A recent article in the WSJ coauthored by former senator Joe Liebermann, addressed the matter. Here I add my thoughts.
Recep Erdogan, Turkey’s president, has been in power for years but could not get his nation into the European Union. His governing style has not measured up to their standards. But now that Finland and Sweden have asked to be part of NATO, he has become the one party in the entire organization to block the two nations’ desires.
Erdogan has not applied the sanctions against Russia most of the EU – except for Hungary – have enforced. Yet he likes to see himself as a mediator that could deliver the deal that will put an end to the war.
As an autocrat, convinced that he should reign in Turkey until his death, he shares much with Putin. So he has no clue as to what freedom is.
He was useful to the EU in stemming the flow of Syrian refugees at the start of that nation’s civil war and got paid for it. Yet, now and then, he threatens to open the borders and let everyone through. Which puts the burden on the EU to find better solutions.
One of Erdogan’s objections to Finland and Sweden’s bid to join NATO, is that there are Kurdish terrorist groups in both countries who are enemies of his regime.
That is a good point. Why should any NATO nation host any terrorist group against another member nation?
But does Erdogan and Turkey bear responsibility for creating the conditions that led to the formation of such groups?
Turkey has a troubled history dealing with adversaries. At the start of WWI they killed thousands of Armenians, which president Biden, in 2021, on the 106th anniversary of the massacre, pronounced a genocide.
The Kurds have been American allies in the war against ISIS in Syria, and that must be recognized.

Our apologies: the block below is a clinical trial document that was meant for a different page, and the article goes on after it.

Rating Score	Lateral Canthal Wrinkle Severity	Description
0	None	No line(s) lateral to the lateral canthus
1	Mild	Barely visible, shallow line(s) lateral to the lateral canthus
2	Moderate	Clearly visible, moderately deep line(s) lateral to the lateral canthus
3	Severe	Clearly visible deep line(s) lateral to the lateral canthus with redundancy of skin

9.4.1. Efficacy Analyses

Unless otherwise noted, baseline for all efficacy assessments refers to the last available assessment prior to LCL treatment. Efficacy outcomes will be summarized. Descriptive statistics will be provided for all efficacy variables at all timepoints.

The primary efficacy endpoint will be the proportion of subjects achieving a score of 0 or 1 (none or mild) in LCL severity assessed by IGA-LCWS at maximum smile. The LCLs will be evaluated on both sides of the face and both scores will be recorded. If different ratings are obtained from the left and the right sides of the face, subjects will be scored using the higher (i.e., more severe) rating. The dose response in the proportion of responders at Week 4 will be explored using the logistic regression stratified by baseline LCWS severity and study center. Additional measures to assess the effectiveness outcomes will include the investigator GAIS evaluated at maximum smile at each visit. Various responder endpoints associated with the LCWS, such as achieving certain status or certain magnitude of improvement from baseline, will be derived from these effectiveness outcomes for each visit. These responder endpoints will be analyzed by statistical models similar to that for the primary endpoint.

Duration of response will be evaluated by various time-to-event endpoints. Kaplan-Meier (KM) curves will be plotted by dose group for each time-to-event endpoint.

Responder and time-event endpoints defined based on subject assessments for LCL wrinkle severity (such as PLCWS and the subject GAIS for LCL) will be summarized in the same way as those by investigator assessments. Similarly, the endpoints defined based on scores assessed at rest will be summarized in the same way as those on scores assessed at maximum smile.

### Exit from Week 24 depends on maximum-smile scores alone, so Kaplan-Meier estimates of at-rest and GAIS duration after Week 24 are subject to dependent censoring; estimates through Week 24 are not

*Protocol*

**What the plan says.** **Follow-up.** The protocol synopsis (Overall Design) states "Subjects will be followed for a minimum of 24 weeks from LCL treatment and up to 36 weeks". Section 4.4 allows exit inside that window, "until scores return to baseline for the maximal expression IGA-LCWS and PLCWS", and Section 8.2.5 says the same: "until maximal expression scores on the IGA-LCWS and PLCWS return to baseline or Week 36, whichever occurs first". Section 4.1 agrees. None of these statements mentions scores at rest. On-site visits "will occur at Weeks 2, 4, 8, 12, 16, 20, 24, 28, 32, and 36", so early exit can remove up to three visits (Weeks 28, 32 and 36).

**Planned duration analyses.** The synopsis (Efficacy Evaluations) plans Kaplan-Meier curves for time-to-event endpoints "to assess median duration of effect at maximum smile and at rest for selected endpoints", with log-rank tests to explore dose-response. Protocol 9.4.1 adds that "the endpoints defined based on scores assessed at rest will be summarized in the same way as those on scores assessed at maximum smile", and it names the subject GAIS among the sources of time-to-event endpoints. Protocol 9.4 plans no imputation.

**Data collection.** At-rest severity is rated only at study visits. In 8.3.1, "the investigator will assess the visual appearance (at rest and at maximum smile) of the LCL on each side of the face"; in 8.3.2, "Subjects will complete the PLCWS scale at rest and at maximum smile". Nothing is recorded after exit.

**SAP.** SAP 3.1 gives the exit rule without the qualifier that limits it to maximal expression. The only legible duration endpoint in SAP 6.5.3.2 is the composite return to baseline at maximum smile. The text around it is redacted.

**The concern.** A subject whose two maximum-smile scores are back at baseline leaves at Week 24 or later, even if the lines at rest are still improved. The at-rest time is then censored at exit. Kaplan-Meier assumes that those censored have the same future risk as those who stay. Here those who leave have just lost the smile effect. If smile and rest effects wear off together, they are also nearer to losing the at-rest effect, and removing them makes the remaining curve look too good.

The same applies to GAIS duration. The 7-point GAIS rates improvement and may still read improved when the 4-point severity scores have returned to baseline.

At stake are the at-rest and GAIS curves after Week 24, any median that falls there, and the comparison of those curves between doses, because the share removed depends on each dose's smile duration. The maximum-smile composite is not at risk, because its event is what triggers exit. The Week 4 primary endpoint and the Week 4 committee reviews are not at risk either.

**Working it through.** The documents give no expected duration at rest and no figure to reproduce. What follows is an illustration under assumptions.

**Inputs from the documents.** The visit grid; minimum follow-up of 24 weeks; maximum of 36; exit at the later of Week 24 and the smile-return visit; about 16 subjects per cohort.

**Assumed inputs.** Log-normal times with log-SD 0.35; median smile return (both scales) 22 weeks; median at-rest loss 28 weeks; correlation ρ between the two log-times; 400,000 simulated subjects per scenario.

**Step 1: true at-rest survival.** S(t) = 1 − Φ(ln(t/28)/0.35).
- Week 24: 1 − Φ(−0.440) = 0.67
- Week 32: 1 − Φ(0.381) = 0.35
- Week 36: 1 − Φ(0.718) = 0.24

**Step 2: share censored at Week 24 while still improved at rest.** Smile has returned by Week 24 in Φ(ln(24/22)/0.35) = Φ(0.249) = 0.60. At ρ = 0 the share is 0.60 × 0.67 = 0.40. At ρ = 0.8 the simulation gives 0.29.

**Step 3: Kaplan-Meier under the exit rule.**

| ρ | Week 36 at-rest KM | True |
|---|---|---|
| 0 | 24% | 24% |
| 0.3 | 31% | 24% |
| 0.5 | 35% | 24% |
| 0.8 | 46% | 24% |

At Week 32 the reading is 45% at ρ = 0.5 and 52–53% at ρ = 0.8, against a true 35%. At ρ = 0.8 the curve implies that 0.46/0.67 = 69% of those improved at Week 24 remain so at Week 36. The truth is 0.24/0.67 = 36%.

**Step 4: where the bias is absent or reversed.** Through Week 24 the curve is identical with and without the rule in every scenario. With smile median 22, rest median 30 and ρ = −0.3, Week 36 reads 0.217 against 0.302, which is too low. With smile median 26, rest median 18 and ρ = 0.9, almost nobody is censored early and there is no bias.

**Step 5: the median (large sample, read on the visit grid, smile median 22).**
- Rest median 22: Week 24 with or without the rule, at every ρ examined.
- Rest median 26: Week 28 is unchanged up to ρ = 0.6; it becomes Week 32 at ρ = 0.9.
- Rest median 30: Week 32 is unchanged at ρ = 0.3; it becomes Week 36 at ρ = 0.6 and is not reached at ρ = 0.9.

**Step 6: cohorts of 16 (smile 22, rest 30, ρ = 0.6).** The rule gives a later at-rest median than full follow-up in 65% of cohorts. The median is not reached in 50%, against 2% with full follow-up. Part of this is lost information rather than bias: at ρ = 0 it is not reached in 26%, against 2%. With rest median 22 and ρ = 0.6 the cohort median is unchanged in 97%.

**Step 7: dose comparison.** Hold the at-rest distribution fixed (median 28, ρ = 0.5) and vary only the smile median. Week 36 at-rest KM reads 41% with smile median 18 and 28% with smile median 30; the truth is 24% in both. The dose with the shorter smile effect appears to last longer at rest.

Still, support for any terrorist organization is a bad idea.
Erdogan not only wants the Kurdish groups in Finland and Sweden expelled, but also wants to be allowed to buy American planes, a deal that has been held back because a few years ago, against NATO’s wishes, Turkey purchased a Russian missile system which raised concerns that sensitive information from the aircraft would end up in Russia’s hands.
In spite of all of this, Turkey’s membership in NATO has continued.
But now the invasion of Ukraine and the strong response of the West has changed everything.
Erdogan never imagined that Biden and Europe would pull together into a solid bloc, except for Hungary.
Russia’s atrocious invasion and disregard for human life have created a new power alignment.
Finland and Sweden want to join it, but Turkey says no unless their conditions are met.
However, in this new power alignment, as in any other, priorities are needed. And while Turkey’s concern about terrorist groups deserves full attention, it should not be enough to block Finland and Sweden’s admission.
Turkey’s history of silencing the opposition is not compatible with a democracy. Thus, I agree with the view that it should not have the privilege of barring democracies from joining and expanding NATO.
Oscar Valdes oscarvaldes.net, medium.com, anchor.fm, buzzsprout, apple and google podcasts